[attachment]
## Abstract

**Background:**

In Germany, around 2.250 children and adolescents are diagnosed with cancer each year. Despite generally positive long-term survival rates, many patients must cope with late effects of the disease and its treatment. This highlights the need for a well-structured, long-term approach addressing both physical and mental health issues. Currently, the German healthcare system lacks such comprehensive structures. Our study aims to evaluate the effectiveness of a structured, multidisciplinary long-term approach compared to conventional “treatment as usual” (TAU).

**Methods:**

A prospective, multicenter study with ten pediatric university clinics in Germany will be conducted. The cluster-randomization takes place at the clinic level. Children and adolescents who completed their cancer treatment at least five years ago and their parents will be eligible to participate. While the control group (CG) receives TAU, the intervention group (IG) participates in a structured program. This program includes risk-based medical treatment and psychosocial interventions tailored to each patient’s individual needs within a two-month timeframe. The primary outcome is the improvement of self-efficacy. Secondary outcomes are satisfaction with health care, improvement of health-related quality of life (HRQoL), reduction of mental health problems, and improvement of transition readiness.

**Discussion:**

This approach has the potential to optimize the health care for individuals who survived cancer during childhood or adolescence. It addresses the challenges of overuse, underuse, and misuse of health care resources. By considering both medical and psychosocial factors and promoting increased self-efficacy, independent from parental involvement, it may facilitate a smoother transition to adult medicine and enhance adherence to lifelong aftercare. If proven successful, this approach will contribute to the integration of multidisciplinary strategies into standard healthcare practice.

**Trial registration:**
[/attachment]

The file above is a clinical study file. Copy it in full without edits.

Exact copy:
## Abstract

**Background:**

In Germany, around 2.250 children and adolescents are diagnosed with cancer each year. Despite generally positive long-term survival rates, many patients must cope with late effects of the disease and its treatment. This highlights the need for a well-structured, long-term approach addressing both physical and mental health issues. Currently, the German healthcare system lacks such comprehensive structures. Our study aims to evaluate the effectiveness of a structured, multidisciplinary long-term approach compared to conventional “treatment as usual” (TAU).

**Methods:**

A prospective, multicenter study with ten pediatric university clinics in Germany will be conducted. The cluster-randomization takes place at the clinic level. Children and adolescents who completed their cancer treatment at least five years ago and their parents will be eligible to participate. While the control group (CG) receives TAU, the intervention group (IG) participates in a structured program. This program includes risk-based medical treatment and psychosocial interventions tailored to each patient’s individual needs within a two-month timeframe. The primary outcome is the improvement of self-efficacy. Secondary outcomes are satisfaction with health care, improvement of health-related quality of life (HRQoL), reduction of mental health problems, and improvement of transition readiness.

**Discussion:**

This approach has the potential to optimize the health care for individuals who survived cancer during childhood or adolescence. It addresses the challenges of overuse, underuse, and misuse of health care resources. By considering both medical and psychosocial factors and promoting increased self-efficacy, independent from parental involvement, it may facilitate a smoother transition to adult medicine and enhance adherence to lifelong aftercare. If proven successful, this approach will contribute to the integration of multidisciplinary strategies into standard healthcare practice.

**Trial registration:**